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Embedded linux Primer: Bootloaders

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Christopher Hallinan examines the bootloader’s role in a system, followed by an introduction to some common features of bootloaders. He also takes a detailed look at a popular bootloader used for embedded systems, and introduces a few of the more popular bootloaders.
This chapter is from the book

In this chapter

  • Role of a Bootloader page 158
  • Bootloader Challenges page 159
  • A Universal Bootloader: Das U-Boot page 164
  • Porting U-Boot page 172
  • Other Bootloaders page 183
  • Chapter Summary page 186

Previous chapters have made reference to and even provided examples of bootloader operations. A critical component of an embedded system, the bootloader provides the foundation from which the other system software is spawned. This chapter starts by examining the bootloader’s role in a system. We follow this with an introduction to some common features of bootloaders. Armed with this background, we take a detailed look at a popular bootloader used for embedded systems. We conclude this chapter by introducing a few of the more popular bootloaders.

Numerous bootloaders are in use today. It would be impractical in the given space to cover much detail on even the most popular ones. Therefore, we have chosen to explain concepts and use examples based on one of the more popular bootloaders in the open source community for PowerPC, MIPS, ARM, and other architectures: the U-Boot bootloader.

7.1 Role of a Bootloader

When power is first applied to a processor board, many elements of hardware must be initialized before even the simplest program can run. Each architecture and processor has a set of predefined actions and configurations, which include fetching some initialization code from an on-board storage device (usually Flash memory). This early initialization code is part of the bootloader and is responsible for breathing life into the processor and related hardware components.

Most processors have a default address from which the first bytes of code are fetched upon application of power and release of reset. Hardware designers use this information to arrange the layout of Flash memory on the board and to select which address range(s) the Flash memory responds to. This way, when power is first applied, code is fetched from a well-known and predictable address, and software control can be established.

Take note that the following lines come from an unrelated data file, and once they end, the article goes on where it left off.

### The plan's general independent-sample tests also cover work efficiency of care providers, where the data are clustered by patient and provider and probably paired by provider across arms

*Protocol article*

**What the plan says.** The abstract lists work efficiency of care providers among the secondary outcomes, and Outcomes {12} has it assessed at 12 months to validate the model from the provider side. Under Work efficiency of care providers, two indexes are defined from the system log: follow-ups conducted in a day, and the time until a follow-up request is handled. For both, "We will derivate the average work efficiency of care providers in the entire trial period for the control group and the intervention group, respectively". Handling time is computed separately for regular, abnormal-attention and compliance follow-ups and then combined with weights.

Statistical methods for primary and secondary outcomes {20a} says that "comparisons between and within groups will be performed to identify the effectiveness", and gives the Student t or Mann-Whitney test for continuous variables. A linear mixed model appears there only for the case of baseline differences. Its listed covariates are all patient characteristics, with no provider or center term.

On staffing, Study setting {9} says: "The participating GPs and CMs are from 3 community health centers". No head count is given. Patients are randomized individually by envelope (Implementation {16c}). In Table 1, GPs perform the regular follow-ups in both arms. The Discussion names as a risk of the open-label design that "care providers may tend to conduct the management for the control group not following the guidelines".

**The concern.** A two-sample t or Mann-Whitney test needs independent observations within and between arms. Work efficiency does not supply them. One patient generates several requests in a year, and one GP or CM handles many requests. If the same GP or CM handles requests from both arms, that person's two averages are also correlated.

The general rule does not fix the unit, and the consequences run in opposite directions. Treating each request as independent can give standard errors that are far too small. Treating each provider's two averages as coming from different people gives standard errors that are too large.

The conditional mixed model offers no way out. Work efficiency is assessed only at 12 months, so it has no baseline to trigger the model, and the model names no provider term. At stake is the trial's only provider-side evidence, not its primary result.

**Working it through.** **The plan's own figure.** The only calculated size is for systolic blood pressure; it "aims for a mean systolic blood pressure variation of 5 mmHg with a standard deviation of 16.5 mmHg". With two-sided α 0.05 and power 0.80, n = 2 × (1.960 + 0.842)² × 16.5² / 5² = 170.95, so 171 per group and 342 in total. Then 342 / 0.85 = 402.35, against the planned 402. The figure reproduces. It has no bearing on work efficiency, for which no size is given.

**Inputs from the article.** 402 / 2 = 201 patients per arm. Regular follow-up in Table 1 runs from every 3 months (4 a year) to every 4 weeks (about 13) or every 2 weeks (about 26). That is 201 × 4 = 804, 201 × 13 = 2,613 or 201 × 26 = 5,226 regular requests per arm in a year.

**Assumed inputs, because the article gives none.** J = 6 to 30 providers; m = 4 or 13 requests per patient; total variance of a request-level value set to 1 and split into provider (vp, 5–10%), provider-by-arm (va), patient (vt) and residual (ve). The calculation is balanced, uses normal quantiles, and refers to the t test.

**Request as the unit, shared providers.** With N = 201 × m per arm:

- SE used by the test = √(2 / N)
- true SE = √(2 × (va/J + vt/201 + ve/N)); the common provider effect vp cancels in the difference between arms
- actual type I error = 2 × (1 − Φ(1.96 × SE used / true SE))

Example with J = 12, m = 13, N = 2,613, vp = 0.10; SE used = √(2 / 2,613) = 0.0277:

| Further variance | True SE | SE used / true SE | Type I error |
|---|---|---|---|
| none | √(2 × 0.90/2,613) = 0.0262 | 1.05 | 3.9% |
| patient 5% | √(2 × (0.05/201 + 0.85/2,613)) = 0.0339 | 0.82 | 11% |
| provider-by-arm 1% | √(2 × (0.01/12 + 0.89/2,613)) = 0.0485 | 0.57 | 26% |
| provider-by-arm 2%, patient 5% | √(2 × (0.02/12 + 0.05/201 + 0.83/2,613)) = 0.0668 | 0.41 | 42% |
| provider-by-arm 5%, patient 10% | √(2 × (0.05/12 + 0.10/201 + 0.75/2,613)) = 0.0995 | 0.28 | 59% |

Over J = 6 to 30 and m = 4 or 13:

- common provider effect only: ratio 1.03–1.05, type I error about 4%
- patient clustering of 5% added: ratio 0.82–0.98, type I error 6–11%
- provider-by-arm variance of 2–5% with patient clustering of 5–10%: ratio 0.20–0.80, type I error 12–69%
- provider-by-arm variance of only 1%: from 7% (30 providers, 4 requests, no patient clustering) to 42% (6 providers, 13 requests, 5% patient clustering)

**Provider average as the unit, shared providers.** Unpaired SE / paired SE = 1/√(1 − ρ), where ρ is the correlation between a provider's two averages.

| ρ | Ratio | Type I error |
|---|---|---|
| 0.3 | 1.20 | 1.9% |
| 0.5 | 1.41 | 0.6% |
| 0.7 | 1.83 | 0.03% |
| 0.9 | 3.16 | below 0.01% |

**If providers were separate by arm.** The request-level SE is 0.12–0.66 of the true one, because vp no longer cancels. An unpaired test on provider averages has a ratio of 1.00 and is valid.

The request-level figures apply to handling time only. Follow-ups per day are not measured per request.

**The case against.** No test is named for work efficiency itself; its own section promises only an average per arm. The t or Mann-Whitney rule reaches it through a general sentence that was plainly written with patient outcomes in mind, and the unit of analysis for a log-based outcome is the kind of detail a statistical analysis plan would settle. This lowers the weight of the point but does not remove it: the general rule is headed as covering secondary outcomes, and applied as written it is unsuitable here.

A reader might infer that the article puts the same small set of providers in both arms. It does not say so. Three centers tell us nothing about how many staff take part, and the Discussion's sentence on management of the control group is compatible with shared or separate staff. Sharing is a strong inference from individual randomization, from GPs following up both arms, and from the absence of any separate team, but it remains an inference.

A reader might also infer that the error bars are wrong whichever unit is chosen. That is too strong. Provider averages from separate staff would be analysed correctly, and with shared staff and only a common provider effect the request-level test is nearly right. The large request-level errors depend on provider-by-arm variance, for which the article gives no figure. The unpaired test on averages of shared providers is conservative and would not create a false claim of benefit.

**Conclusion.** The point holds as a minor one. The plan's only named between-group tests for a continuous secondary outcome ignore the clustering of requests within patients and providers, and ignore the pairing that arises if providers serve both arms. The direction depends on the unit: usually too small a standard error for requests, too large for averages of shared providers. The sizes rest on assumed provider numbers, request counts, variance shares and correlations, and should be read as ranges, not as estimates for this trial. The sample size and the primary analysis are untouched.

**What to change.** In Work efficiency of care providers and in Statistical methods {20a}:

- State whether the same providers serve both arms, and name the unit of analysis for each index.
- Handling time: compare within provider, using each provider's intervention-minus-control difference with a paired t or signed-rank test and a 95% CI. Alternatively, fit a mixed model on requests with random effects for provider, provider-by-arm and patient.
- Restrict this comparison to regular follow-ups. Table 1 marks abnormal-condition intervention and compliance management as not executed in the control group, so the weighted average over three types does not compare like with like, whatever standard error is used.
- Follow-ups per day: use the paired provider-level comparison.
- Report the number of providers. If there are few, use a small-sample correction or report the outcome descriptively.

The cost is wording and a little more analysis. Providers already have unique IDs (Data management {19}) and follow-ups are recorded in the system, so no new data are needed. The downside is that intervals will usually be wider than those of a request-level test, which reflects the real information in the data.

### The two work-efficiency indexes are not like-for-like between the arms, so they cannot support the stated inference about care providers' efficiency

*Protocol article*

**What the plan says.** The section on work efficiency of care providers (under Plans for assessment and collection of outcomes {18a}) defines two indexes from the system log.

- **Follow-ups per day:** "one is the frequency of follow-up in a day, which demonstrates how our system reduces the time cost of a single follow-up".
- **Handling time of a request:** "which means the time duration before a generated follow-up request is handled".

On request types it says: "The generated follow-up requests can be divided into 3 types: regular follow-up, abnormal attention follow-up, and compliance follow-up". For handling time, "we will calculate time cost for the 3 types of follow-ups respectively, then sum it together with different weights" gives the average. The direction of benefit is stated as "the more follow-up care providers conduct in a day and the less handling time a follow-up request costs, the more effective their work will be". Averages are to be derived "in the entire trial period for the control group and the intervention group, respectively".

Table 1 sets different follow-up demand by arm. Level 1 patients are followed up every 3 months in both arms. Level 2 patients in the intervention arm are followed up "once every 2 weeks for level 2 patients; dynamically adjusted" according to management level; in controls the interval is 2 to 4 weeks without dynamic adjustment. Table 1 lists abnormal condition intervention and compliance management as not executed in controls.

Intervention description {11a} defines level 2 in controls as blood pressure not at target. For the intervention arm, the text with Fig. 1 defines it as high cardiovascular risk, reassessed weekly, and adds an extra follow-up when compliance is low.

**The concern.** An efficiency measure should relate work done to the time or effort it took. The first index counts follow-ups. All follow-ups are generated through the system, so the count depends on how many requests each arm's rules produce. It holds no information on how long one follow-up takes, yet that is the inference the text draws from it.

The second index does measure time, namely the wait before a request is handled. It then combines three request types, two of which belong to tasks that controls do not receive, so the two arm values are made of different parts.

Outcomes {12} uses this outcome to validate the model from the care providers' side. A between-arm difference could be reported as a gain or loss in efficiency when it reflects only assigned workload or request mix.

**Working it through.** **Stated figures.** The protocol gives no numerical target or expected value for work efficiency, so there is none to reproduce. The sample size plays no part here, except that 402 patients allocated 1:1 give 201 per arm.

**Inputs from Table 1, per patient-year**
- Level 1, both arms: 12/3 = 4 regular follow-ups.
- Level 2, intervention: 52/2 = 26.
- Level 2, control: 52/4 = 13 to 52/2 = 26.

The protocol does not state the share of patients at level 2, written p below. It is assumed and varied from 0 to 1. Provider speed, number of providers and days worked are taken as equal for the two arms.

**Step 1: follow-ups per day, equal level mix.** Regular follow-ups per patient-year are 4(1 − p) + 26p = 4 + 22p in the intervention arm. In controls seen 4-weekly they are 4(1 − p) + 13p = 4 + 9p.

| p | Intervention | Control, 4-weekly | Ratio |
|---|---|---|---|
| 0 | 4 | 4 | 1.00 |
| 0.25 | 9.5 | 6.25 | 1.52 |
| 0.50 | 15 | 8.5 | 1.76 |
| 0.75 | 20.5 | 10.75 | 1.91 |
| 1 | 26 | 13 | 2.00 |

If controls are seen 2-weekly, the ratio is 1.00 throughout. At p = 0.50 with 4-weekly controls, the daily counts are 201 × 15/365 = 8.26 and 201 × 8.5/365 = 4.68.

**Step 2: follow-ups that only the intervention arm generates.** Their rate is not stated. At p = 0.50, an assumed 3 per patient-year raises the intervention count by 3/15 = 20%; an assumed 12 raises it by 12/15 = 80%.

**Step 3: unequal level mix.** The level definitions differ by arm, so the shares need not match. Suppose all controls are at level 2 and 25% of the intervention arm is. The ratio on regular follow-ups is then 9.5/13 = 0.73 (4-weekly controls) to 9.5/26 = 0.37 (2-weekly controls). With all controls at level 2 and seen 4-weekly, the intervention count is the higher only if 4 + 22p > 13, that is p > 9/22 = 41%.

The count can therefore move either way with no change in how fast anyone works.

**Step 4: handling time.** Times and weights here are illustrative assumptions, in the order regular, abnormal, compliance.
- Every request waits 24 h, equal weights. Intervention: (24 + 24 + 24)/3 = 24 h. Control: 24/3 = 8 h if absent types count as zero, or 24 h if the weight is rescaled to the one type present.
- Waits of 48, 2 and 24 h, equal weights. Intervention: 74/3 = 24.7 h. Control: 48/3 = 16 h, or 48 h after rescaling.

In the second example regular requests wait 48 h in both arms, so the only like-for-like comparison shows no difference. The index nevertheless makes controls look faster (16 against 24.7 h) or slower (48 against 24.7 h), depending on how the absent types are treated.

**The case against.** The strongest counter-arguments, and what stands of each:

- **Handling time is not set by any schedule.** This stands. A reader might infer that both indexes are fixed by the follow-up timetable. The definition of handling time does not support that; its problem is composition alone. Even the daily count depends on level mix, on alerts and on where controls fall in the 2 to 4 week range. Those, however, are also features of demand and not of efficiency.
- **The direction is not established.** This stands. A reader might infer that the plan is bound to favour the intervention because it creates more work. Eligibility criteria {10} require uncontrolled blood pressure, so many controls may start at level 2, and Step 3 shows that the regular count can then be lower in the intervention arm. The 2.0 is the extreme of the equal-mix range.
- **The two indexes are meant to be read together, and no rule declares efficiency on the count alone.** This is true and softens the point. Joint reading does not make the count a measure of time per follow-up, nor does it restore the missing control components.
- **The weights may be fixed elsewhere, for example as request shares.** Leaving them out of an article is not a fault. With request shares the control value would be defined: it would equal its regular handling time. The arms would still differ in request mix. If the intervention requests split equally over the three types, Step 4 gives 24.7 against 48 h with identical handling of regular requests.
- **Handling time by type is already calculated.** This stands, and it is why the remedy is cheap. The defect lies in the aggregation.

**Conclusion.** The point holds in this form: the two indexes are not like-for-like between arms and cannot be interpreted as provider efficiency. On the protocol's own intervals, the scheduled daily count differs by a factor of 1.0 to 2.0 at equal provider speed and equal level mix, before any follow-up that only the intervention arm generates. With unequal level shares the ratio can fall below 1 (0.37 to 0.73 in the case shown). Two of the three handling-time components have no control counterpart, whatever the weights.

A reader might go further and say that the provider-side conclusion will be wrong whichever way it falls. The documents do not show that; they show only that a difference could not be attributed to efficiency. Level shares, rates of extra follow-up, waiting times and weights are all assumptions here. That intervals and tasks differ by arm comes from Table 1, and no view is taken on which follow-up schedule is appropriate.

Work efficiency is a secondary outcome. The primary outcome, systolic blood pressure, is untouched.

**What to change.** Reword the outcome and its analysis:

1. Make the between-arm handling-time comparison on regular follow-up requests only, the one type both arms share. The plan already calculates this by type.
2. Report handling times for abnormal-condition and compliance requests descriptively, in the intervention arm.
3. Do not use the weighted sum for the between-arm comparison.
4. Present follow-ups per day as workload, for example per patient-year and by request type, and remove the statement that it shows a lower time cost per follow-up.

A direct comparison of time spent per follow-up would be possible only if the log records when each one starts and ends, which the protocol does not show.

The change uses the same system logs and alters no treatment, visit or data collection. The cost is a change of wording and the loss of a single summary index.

The bootloader provides this early initialization code and is responsible for initializing the board so that other programs can run. This early initialization code is almost always written in the processor’s native assembly language. This fact alone presents many challenges, some of which we examine here.

Of course, after the bootloader has performed this basic processor and platform initialization, its primary role becomes booting a full-blown operating system. It is responsible for locating, loading, and passing execution to the primary operating system. In addition, the bootloader might have advanced features, such as the capability to validate an OS image, the capability to upgrade itself or an OS image, and the capability to choose from among several OS images based on a developer-defined policy. Unlike the traditional PC-BIOS model, when the OS takes control, the bootloader is overwritten and ceases to exist.1

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